In order to make the best policy we can make, we need diverse opinions.

I think BPEA has a very loyal following among an older generation of economists, and they are still great participants in BPEA, and because of that, when you come to BPEA, you have the opportunity to hear from some of the greatest minds thinking about policy oriented-macroeconomics. That is a huge benefit to all the participants, to the conference, and to the quality of the papers. But BPEA has not been able to engender the same loyalty yet among a new generation of economists. That’s something we really need to work on.

BPEA will not continue to be at the forefront of creative macroeconomic policymaking if it does not attract the upcoming generation of economists, if it cannot attract a diverse group of economists who bring a broad array of perspectives on the challenges facing us today. I think it’s vital that we work to expand the pool of economists who are committed to BPEA and attend the conference.

There’s a lot of research that shows that economists with different backgrounds― for instance male and female economists―care about different issues and view policy differently. That’s why it’s important, because in order to make the best policy we can make, we need these diverse opinions. It’s not just numbers, it’s because diversity matters for policymaking.

What would be your advice to women considering a career in economics?

Economics is a very powerful tool for policy-making, and people who care about policy should want to use the most powerful tools that they can.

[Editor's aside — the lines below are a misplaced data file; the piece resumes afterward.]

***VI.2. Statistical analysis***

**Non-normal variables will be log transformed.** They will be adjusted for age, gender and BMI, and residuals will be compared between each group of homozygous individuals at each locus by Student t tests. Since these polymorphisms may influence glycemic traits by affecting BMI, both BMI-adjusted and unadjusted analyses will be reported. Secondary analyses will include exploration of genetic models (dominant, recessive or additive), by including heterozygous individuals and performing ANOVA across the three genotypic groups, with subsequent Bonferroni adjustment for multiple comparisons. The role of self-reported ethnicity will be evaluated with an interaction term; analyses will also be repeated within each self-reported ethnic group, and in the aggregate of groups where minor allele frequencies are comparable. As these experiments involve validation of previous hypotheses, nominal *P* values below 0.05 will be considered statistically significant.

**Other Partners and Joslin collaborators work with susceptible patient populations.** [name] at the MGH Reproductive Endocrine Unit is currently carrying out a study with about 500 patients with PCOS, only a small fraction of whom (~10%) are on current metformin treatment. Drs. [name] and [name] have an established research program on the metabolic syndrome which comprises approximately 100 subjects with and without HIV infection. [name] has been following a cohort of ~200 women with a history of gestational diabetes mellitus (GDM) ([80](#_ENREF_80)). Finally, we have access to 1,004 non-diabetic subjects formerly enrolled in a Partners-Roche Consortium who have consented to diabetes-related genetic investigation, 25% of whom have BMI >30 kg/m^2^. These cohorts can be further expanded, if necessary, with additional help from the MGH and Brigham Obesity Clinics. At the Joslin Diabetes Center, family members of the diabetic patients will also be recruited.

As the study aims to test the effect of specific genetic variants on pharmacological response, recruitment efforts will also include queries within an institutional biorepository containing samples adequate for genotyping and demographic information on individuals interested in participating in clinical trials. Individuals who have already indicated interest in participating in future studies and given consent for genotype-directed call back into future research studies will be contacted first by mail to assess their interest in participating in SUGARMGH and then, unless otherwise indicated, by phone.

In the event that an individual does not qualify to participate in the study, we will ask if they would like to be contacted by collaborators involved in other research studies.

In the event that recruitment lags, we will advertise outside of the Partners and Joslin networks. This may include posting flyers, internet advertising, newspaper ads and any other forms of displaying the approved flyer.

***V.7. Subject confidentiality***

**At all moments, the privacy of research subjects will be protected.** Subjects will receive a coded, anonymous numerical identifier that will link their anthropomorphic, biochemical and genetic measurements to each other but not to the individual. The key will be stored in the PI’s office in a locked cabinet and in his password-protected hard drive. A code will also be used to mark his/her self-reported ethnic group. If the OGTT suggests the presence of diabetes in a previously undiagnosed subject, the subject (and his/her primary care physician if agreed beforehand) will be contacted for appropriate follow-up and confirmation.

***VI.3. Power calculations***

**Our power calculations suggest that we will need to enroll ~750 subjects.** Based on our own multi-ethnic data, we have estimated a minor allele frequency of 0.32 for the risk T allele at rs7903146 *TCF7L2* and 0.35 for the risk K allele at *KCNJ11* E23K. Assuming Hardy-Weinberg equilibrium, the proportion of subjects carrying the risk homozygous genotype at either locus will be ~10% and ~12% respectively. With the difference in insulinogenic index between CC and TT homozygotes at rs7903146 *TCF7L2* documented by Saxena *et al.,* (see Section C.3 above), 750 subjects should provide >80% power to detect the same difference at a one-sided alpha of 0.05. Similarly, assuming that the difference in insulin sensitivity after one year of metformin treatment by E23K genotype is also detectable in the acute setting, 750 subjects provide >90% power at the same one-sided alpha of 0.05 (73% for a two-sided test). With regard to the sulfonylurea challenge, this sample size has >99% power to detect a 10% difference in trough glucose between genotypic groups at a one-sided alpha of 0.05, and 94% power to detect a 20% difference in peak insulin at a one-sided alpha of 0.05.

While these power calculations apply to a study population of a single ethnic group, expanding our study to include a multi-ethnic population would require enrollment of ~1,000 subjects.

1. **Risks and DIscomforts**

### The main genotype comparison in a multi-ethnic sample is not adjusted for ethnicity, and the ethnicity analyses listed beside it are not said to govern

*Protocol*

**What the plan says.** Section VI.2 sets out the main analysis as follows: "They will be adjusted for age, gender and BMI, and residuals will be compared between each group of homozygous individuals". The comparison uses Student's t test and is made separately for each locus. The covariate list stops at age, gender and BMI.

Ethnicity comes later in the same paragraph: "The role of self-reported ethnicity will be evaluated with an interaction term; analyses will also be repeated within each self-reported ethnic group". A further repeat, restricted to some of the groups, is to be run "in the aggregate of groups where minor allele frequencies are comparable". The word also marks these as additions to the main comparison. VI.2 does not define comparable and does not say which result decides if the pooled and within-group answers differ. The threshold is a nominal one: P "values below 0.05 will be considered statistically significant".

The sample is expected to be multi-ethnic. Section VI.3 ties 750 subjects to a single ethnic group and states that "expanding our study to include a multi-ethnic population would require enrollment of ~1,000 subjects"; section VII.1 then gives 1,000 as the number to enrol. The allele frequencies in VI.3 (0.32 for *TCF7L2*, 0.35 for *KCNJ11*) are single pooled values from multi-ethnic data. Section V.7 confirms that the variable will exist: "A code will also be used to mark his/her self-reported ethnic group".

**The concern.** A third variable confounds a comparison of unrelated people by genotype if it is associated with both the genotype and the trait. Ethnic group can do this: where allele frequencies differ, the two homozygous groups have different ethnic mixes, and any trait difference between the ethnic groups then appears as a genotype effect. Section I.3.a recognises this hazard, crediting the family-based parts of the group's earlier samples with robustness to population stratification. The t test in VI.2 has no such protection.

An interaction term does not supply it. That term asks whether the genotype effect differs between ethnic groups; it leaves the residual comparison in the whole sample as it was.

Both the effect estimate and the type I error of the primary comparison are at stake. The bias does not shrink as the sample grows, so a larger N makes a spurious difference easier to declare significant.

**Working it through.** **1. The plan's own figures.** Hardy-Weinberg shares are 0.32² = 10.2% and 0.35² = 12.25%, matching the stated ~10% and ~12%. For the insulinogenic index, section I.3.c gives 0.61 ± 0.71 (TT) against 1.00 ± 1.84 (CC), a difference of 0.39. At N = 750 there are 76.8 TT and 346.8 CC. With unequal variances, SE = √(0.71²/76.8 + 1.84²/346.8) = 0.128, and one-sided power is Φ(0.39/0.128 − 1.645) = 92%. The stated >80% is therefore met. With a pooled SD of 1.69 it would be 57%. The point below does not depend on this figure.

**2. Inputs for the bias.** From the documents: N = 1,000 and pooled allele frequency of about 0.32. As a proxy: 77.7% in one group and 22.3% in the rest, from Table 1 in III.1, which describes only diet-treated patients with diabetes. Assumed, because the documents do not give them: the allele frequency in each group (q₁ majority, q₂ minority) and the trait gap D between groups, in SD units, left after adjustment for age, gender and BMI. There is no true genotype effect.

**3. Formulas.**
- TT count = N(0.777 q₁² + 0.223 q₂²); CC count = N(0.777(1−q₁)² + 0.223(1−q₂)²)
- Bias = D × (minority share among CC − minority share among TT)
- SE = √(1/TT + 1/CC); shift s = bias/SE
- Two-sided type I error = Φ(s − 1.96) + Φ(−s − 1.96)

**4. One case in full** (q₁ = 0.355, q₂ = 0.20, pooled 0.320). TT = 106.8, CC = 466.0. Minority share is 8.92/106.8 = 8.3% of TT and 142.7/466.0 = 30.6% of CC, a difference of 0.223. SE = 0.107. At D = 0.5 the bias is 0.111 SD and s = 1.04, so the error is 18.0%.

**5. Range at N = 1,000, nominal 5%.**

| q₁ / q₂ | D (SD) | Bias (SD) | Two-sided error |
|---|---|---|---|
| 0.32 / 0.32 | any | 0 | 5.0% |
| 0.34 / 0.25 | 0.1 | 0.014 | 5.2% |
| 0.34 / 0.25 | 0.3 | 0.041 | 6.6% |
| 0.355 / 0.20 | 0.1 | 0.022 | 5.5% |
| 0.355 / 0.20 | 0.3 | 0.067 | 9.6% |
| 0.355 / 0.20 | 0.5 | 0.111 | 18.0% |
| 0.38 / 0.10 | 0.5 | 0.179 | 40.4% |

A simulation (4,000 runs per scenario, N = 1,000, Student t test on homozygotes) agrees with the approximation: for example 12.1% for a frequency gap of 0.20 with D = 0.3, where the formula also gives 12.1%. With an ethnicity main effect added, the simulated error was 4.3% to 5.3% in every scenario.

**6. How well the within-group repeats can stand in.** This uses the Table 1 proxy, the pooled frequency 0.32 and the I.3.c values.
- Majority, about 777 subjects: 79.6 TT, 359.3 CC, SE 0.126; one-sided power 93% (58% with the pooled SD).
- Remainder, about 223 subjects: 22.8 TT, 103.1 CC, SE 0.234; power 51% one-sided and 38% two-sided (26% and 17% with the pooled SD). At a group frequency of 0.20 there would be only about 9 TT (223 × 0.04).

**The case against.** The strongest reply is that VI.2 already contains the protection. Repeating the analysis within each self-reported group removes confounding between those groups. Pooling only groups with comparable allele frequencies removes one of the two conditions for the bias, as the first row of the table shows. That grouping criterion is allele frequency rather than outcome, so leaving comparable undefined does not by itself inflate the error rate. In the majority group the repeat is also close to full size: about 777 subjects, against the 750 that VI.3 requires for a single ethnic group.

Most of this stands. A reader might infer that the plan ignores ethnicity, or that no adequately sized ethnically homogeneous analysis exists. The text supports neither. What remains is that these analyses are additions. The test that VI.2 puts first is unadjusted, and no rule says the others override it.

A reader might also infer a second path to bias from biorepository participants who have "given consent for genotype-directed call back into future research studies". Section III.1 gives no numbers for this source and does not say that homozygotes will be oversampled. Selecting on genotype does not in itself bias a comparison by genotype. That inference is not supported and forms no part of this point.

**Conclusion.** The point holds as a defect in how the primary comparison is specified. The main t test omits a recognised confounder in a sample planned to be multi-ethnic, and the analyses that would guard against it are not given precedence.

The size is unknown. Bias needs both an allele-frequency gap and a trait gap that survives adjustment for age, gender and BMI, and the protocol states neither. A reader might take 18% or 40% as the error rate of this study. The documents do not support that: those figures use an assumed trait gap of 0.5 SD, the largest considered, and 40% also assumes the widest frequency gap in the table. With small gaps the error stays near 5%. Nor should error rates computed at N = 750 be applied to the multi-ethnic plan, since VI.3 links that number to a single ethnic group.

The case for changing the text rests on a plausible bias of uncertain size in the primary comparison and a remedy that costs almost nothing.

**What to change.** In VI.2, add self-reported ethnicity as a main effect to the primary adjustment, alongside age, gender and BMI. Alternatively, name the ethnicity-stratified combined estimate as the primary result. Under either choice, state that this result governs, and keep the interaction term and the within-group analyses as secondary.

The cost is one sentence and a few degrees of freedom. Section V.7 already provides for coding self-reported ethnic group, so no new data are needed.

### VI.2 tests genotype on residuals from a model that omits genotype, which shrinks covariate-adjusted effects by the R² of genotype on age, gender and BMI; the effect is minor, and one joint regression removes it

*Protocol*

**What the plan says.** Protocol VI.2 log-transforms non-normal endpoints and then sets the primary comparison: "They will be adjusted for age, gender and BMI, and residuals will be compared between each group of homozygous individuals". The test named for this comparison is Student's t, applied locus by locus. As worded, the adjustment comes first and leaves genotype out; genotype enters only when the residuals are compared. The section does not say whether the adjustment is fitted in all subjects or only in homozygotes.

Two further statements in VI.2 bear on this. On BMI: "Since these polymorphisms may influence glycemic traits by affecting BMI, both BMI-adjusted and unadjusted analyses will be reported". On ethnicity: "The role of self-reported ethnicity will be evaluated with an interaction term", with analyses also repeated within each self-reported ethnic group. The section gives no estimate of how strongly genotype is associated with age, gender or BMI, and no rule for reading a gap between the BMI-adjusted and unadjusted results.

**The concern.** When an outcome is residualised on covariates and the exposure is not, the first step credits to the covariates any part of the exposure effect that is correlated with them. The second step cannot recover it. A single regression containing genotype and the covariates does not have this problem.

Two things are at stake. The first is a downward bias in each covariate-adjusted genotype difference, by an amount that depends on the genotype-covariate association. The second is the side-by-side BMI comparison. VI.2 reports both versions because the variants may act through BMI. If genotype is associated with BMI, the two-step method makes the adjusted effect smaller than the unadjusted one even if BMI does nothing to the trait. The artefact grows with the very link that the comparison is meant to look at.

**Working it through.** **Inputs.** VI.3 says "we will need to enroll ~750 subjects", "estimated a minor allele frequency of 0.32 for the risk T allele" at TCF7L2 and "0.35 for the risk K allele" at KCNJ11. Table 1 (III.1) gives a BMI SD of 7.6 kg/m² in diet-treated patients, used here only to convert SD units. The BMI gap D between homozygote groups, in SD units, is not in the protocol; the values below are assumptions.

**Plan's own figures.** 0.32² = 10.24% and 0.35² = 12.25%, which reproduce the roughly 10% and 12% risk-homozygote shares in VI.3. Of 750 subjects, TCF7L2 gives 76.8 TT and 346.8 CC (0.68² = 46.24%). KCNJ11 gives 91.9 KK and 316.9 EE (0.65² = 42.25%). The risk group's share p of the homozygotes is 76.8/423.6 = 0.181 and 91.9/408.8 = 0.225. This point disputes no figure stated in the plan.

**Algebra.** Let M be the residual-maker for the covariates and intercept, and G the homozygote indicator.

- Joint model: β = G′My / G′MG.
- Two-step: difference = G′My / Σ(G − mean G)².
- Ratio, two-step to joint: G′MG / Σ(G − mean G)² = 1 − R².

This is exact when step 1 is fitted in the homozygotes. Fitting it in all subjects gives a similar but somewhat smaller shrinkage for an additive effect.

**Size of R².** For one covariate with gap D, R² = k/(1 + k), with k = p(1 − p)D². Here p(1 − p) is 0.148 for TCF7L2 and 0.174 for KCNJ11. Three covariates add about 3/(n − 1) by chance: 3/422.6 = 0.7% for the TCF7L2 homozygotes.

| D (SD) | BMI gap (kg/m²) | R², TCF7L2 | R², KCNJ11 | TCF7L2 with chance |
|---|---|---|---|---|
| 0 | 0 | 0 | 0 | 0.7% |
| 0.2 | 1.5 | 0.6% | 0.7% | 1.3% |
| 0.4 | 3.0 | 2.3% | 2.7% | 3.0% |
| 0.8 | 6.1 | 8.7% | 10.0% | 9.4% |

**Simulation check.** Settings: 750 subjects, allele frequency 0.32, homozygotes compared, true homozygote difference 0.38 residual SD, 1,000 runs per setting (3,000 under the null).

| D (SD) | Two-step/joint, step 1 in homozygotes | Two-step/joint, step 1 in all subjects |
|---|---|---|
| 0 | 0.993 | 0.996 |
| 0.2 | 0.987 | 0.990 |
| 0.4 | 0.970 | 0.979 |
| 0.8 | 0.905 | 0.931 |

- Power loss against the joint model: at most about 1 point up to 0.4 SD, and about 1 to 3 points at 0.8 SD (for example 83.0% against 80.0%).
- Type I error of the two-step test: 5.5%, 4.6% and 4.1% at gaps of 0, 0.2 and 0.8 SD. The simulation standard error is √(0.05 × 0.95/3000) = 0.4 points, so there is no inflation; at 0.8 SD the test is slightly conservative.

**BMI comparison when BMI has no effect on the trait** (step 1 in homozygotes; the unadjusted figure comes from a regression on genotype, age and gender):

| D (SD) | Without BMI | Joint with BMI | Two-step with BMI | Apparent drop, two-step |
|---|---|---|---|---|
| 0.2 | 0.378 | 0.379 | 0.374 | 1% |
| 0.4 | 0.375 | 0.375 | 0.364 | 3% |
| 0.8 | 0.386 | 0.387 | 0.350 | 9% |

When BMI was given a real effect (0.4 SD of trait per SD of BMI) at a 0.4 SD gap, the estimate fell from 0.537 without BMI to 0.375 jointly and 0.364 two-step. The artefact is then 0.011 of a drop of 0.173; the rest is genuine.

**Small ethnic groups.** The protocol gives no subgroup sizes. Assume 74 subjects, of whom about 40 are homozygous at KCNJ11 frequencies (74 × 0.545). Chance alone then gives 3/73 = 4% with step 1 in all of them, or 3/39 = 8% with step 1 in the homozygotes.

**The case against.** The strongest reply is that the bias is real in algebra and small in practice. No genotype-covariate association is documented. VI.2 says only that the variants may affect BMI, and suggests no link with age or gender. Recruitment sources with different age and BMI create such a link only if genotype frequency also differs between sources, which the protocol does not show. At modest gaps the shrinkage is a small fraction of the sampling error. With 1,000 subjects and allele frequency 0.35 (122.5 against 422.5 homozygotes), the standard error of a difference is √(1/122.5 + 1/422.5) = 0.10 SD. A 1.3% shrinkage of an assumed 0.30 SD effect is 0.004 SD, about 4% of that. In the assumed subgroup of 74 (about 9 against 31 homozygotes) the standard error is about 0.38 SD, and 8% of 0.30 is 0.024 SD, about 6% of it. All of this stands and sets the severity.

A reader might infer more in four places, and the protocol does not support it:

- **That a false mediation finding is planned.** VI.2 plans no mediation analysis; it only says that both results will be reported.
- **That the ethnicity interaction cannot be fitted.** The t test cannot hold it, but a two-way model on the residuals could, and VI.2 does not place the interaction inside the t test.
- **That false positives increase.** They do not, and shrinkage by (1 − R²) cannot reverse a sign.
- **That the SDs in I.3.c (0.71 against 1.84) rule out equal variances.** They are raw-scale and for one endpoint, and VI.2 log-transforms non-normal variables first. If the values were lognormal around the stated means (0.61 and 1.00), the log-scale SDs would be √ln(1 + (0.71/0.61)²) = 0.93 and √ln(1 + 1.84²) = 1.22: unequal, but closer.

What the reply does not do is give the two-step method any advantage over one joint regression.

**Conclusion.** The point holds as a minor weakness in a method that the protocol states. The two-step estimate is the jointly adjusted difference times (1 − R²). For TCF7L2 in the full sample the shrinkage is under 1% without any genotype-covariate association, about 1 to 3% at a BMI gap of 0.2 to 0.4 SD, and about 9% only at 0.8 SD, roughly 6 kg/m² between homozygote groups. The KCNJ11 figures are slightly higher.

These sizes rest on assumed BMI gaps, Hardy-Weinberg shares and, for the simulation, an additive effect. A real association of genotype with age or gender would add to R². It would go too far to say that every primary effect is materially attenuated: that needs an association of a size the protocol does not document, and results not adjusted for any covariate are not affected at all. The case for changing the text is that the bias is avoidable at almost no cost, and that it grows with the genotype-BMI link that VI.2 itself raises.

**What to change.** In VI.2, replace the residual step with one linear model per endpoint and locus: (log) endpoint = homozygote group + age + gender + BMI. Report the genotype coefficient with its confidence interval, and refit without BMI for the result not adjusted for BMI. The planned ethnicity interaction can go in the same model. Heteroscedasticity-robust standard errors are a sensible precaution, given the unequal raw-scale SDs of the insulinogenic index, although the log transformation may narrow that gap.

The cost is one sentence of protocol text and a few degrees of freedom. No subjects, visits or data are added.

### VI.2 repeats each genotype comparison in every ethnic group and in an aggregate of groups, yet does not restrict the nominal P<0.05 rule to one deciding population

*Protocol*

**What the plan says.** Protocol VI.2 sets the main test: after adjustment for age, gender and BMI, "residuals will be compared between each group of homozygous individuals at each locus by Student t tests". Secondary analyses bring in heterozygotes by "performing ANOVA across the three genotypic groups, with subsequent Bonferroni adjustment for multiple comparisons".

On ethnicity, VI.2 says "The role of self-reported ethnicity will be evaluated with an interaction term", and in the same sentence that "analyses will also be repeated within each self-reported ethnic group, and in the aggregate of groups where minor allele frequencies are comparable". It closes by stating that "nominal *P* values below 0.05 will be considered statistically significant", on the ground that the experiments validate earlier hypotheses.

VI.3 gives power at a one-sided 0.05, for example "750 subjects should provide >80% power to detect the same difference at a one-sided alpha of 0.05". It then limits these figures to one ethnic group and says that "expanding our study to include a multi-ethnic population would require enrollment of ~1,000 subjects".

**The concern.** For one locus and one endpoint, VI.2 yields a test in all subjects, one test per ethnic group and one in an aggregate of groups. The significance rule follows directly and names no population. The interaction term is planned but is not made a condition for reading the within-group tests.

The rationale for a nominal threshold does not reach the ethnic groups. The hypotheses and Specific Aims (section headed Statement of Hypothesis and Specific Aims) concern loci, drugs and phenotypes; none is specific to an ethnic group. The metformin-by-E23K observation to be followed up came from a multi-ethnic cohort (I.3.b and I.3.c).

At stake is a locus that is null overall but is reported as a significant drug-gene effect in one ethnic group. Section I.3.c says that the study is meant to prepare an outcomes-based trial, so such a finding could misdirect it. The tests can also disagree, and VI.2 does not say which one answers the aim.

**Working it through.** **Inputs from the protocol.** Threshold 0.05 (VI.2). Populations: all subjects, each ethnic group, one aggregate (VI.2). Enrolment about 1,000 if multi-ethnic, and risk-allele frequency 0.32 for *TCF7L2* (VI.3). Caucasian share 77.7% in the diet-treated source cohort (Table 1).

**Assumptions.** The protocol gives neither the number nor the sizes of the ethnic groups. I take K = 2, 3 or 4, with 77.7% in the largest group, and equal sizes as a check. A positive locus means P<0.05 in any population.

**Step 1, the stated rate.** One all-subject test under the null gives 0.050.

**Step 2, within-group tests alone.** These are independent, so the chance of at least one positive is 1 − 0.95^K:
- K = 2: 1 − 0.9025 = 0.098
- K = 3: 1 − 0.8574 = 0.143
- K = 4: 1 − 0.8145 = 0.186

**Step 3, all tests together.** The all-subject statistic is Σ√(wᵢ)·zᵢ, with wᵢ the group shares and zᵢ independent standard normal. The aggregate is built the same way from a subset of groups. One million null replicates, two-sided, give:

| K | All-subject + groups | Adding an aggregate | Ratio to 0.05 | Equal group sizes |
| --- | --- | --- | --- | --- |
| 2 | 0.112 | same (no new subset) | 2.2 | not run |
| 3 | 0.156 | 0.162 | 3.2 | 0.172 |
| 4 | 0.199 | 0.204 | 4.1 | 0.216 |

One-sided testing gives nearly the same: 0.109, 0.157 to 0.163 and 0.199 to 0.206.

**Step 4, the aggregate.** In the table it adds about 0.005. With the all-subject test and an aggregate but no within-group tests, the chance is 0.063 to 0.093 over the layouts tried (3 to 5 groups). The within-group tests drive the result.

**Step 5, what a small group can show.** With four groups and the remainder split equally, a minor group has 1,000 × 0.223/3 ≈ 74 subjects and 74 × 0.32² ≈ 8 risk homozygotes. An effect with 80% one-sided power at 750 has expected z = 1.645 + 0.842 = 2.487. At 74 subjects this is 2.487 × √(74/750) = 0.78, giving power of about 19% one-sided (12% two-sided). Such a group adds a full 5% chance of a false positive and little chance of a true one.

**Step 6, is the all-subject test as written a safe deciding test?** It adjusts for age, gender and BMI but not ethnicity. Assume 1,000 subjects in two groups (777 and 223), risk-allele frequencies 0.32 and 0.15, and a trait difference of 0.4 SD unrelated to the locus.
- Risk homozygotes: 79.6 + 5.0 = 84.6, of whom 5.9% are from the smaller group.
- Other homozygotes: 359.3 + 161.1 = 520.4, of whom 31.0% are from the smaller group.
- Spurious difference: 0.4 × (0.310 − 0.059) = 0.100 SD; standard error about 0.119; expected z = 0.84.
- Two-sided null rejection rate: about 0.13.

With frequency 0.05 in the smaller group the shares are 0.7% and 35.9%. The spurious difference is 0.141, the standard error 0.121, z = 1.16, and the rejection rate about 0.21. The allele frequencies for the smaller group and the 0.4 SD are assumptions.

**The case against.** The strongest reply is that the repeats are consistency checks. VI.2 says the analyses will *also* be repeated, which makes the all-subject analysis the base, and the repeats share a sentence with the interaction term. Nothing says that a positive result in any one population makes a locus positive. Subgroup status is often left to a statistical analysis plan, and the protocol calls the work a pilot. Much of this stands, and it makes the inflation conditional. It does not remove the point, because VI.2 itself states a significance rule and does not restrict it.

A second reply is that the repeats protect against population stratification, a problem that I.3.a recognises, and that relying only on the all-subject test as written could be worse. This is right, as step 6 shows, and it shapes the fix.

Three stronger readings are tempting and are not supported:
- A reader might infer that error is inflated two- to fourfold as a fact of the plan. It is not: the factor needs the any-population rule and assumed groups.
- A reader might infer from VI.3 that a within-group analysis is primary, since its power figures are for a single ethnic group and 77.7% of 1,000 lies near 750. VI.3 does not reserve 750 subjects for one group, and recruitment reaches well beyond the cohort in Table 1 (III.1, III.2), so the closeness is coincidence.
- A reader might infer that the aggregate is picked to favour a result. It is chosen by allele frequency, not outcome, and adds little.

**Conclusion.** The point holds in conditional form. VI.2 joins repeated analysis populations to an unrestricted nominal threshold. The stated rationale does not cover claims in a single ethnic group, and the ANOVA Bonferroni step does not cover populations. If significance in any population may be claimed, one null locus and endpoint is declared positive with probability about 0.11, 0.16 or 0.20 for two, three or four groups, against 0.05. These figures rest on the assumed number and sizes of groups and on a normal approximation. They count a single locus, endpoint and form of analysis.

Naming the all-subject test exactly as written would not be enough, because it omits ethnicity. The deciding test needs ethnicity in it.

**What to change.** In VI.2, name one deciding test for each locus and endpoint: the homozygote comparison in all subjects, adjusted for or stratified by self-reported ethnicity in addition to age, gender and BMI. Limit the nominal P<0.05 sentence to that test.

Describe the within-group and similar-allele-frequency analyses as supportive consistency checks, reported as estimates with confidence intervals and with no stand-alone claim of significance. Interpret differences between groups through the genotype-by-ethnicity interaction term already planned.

Go for it! Economics is a very powerful tool for policymaking, and people who care about policy should want to use the most powerful tools that they can. I was not an economics undergraduate major, I was a history major, like Alice Rivlin. I became an economist because economics provides a very powerful set of analytic tools for understanding policy and whether you’re interested in an academic career, or you’re interested in a policy-oriented career, it allows you to think and write clearly about a very broad array of policy issues. I think a lot of times women and people of color think of economics as an MBA, but with a degree in economics you can study poverty, incarceration—there are a lot of socially relevant issues that you can study. Like this paper my co-authors and I just wrote, we were very concerned about populations that have not had as good access to labor markets and who are particularly vulnerable to recessions.

One positive force that I see now is that the profession is in the process of examining its culture and that has created some space for young people who are going into economics to shape and improve that culture going forward. There are those of us who are at advanced stages of our careers who are also pressing for change and want to support the profession and support young people in changing the direction. Right now we’re precisely at a point in time where we can be making positive change in the profession so it’s a better home for a more diverse group of people who want to work on these important issues. That said, I definitely don’t want to put all the pressure on the young people to make the change: they’re at the most vulnerable point in their career. The important thing is that people who are more senior in the profession are focused on this in a way they haven’t been in the past and need to keep the pressure up.

Special thanks to Maureen Heydt, who conducted and transcribed these interviews while interning at Brookings in spring of 2019.